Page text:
Phonological rehabilitation in acquired aphasia

LUZZATTI, CLAUDIO GIUSEPPE;
2015

Abstract

Introduction The phonological deficits affecting the output performance of patients with acquired language impairment (a disorder that is often classified under the label of conduction aphasia of the reproduction type) usually arise at the phonological selection and sequencing levels (i.e. impaired pathway from lexical phonological codes to phonological output buffer or direct damage to the output buffer itself). Different approaches were employed to treat acquired phonological assembly difficulties in aphasia, and their effectiveness has been challenged (see for a review Corsten et al., 2007; Franklin, Buerk, & Howard, 2002; Waldron, Whitworth & Howard, 2011). In the present study, we describe, and test for effectiveness, a phonological cognitive-linguistic training procedure aimed to tackle the patients’ ability to discriminate phonological input information, and to reconstruct, reinforce and reautomatize the ability to generate target phonological strings. Materials and Methods Participants. The treatment effectiveness has been tested on three chronic aphasic patients (eight or more months after aphasia onset) with severe phonological monitoring deficits. PA is a 50-year-old schoolkeeper. Eighteen months before admittance to the study she suffered a left temporo-parietal hematoma. Her language impairment was fluent with predominant phonemic paraphasia. She also suffered a moderate phonemic discrimination deficit (mild-to moderate verbal deafness). LA is a 61-year-old, company manager. Fourteen months before entering the study he suffered a left fronto-opercular, insular and lenticular stroke. His language impairment was mixed, with poor speech output, severe phonemic paraphasia and apraxia of speech. AZ is a 60-year-old concierge. Eight months before study onset he suffered a left temporo-parietal stroke. His language impairment was fluent with predominant phonemic paraphasia. Training procedure. The treatment program is based on a minimal pair and contrastive drill procedure, which prompts phonological contrasts at input (when required) and output level, by means of a repetitive and pressing pace (phonological drill). The procedure aims at stabilizing the treated phonological sequences and at determining progressive shift to a voluntary control of phonological sequencing. The training is organized in six stages, and is based on a list of 77 Italian syllables and, afterwards, on several lists of words with increasing phonological complexity (continuant vs. plosive consonants), syllable length (two, three and four syllables), and consonant cluster complexity (consonant-vowel alternation, two- and three-consonant clusters). The rehabilitation program was carried out individually, three times per week, 45 minutes per session, for a total of 40 training sessions. Treatment effectiveness. The patients’ phonological abilities were tested before and after treatment. Different but parallel word lists were employed (reading aloud, repetition, written spelling) to test the effectiveness of the treatment on the training material, and the generalization of the improvement to non-trained material (same sounds but combined in different words, which were matched for length and word frequency with those employed in the treatment). Generalization to a different production context was also tested using a picture-naming task of nouns and verbs. Finally, a three-month follow-up evaluation allowed to test for stability of the treatment effects. Results The 40-session limit did not allow any of the patients to complete the entire treatment protocol. Both for patients PA and AZ the improvement observed for the treated material also generalized to non-treated material (but with identical phonological characteristics and matched word frequency): PA improved significantly his reading aloud, but less extensively on tasks requiring phonological input analysis (repetition, spelling from dictation), probably due to some residual verbal deafness; AZ obtained a major improvement on all tasks. PA’s and AZ’s recovery remained stable after a three-month follow-up. The phonological improvement also generalized to a picture-naming task both in patients LA and AZ, but only for the latter such generalization remained stable at three-month follow-up. Discussion This study tested the effectiveness of a cognitively sound phonological treatment in three aphasic patients with predominant phonological deficit (that usually arise at the phonological selection and sequencing levels). The aim of the treatment is to reconstruct, reinforce and automatize the patients’ ability to process complex phonological strings. Results demonstrate that the treatment procedure is a successful technique and that its effect generalizes to non-treated material. Indeed, in two of the three patients the phonological performance improved significantly on the syllable list as well as on both the treated and non-treated word lists, and the recovery maintained over a three-month follow-up. The phonological improvement generalized also to the performance on a picture-naming task. However, the training did not appear to be successful in the patient in which the phonological deficit was associated to speech apraxia. In conclusion, an impairment-specific and material-based therapy approach is promising for the treatment of impaired sublexical phonological processing. References Franklin, S., Buerk, F. & Howard, D. (2002) Generalised improvement in speech production for a subject with reproduction conduction aphasia. Aphasiology, 16, 1087-1114. Waldron, H., Whitworth, A. & Howard, D. (2011). Comparing monitoring and production based approaches to the treatment of phonological assembly difficulties in aphasia. Aphasiology, 25, 1153-1173. Corsten, S., Mende, M., Cholewa, J. & Huber, W. (2007). Treatment of input and output phonology in aphasia: A single case study. Aphasiology, 21, 587-603.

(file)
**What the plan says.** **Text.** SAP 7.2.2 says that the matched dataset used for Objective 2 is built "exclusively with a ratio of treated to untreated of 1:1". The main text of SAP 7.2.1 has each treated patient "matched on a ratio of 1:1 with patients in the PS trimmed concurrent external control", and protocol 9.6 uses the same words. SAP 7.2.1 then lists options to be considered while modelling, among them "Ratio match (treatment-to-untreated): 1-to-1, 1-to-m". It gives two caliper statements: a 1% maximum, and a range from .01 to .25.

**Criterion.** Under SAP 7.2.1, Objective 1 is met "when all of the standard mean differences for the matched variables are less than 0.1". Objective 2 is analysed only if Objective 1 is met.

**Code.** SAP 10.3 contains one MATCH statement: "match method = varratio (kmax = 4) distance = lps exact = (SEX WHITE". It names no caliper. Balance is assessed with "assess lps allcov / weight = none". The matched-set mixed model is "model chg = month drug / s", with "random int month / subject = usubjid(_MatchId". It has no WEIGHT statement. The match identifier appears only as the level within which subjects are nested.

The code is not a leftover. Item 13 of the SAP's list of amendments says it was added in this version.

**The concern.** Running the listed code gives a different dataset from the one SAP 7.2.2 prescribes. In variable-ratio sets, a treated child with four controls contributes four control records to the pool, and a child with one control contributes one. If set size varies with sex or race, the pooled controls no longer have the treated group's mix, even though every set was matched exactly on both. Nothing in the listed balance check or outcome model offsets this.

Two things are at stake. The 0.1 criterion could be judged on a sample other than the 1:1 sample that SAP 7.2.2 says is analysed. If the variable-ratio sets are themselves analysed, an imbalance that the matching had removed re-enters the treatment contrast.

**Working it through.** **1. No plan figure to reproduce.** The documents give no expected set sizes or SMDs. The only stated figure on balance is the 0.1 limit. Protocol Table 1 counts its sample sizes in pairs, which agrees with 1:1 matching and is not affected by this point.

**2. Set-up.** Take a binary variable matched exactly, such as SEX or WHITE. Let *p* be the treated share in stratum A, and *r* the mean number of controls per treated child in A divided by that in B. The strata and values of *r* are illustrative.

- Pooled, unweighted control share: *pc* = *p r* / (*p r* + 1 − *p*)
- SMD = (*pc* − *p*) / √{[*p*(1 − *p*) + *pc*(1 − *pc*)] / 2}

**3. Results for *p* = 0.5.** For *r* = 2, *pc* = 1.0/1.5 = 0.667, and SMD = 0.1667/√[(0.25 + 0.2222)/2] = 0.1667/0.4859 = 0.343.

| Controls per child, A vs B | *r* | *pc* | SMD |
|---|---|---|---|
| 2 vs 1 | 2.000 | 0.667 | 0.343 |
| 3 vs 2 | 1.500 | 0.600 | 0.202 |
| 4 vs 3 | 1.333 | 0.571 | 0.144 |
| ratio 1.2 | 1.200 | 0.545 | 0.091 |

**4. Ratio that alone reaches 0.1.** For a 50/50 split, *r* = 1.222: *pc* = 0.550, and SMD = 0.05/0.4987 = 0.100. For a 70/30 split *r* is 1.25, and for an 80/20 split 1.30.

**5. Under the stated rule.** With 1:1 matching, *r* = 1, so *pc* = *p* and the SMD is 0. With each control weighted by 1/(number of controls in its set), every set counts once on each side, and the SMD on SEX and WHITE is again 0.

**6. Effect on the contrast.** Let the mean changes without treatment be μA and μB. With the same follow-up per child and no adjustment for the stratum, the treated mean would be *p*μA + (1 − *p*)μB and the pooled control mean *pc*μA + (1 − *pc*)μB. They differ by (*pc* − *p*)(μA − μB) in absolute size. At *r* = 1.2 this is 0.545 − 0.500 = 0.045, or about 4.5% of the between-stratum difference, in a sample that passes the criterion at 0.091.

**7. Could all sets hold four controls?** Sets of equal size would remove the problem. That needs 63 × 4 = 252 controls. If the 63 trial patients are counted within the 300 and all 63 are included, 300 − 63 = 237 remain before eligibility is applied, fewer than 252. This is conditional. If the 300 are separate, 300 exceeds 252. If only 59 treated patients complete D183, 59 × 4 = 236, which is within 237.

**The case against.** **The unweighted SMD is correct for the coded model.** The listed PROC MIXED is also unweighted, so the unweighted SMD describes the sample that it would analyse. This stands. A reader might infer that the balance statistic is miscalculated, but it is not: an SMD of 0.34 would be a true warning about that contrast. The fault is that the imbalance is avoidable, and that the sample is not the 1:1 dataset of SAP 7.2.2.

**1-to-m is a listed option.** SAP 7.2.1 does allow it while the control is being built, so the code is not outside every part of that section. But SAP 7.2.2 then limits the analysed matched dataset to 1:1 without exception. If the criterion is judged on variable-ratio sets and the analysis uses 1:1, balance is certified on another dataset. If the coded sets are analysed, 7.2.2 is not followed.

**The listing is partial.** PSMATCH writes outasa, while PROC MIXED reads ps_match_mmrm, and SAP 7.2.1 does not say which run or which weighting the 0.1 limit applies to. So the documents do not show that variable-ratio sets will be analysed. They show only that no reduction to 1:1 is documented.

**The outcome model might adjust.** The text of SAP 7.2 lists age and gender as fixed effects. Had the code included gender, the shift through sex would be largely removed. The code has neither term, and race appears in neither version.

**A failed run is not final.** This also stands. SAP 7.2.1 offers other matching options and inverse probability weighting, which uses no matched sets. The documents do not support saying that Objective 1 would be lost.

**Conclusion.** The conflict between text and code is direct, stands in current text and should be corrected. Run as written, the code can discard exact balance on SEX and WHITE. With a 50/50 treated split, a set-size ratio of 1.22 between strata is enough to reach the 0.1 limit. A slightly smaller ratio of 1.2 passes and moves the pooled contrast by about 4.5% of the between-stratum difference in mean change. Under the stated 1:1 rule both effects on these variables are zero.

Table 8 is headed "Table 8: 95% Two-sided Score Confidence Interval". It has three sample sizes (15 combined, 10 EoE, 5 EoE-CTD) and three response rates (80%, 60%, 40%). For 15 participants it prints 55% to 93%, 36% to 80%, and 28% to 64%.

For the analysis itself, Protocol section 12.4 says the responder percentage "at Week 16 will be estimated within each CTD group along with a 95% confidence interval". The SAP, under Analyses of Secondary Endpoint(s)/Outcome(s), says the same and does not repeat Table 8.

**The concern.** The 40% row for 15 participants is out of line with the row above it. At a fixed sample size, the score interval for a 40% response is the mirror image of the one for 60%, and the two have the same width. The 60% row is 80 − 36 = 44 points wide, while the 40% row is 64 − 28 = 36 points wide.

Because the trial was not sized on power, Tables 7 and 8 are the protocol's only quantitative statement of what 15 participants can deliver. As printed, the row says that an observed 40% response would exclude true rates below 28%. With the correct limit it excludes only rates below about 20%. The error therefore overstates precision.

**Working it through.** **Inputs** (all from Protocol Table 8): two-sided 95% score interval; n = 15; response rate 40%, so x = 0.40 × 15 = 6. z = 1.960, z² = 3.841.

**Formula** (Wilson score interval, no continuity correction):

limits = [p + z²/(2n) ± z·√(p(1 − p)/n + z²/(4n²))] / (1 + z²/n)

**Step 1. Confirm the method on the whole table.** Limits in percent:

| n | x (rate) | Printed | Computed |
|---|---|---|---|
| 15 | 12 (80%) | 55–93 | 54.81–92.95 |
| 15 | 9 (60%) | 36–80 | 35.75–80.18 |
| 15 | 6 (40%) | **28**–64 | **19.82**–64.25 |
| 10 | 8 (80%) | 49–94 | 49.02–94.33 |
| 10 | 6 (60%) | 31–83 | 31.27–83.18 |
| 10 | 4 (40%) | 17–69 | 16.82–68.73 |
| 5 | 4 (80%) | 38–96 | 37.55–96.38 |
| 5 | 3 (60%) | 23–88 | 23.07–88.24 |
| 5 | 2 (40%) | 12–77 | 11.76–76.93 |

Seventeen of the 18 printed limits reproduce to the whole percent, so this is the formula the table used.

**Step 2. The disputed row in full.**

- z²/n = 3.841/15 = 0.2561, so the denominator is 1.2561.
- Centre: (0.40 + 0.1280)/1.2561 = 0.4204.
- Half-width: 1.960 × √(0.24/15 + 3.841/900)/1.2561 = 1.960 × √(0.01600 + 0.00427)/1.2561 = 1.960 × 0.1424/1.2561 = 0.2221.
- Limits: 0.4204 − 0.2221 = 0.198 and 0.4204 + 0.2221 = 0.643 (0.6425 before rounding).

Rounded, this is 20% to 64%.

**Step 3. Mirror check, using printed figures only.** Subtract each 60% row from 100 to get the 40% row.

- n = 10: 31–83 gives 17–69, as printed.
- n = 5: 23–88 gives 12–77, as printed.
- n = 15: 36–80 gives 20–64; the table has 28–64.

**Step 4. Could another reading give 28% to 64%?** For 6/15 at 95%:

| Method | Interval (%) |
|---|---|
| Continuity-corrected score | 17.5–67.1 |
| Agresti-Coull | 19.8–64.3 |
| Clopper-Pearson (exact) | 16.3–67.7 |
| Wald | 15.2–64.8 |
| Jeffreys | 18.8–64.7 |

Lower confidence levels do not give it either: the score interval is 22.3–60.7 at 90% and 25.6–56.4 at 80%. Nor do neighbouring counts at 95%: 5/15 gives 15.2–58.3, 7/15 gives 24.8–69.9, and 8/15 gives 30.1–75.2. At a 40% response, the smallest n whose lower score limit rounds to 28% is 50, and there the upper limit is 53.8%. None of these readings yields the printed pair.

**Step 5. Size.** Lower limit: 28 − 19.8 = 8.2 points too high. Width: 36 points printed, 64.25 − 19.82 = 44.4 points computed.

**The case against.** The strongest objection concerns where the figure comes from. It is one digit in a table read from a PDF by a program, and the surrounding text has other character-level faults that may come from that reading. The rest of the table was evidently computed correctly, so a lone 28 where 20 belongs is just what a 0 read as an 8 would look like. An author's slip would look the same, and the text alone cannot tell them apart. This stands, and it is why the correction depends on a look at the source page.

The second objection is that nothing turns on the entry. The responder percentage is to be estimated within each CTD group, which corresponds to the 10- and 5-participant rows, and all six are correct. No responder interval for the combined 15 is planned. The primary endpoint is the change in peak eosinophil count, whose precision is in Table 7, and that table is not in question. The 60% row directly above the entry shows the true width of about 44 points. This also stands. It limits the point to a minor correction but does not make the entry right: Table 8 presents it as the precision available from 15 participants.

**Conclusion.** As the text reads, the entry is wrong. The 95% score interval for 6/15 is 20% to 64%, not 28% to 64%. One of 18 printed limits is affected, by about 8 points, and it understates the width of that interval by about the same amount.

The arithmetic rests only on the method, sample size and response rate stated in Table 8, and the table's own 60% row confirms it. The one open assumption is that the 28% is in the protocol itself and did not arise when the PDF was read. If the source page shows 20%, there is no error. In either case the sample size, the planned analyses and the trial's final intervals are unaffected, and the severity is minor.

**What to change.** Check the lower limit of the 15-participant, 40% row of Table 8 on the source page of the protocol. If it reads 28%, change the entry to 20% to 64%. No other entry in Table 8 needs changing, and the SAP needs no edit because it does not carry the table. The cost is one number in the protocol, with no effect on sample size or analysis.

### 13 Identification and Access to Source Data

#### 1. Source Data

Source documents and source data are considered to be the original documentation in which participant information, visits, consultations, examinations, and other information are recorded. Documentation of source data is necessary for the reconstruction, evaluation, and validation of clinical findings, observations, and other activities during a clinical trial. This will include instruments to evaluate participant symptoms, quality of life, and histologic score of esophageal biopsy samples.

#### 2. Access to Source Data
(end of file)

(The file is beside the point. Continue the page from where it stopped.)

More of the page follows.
No
abstract + poster
Aphasia, phonology impairment, language rehabilitation, cognitive models, conduction aphasia
English
Academy of Aphasia 53rd Annual Meeting
Luzzatti, C., Molinari, A., Zanobio, M., Rizzi, G. (2015). Phonological rehabilitation in acquired aphasia. In Academy of Aphasia, Conference Abstracts (pp.1-2). Lausanne : Frontiers [10.3389/conf.fpsyg.2015.65.00036].
Luzzatti, C; Molinari, A; Zanobio, M; Rizzi, G
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Utilizza questo identificativo per citare o creare un link a questo documento: https://hdl.handle.net/10281/90010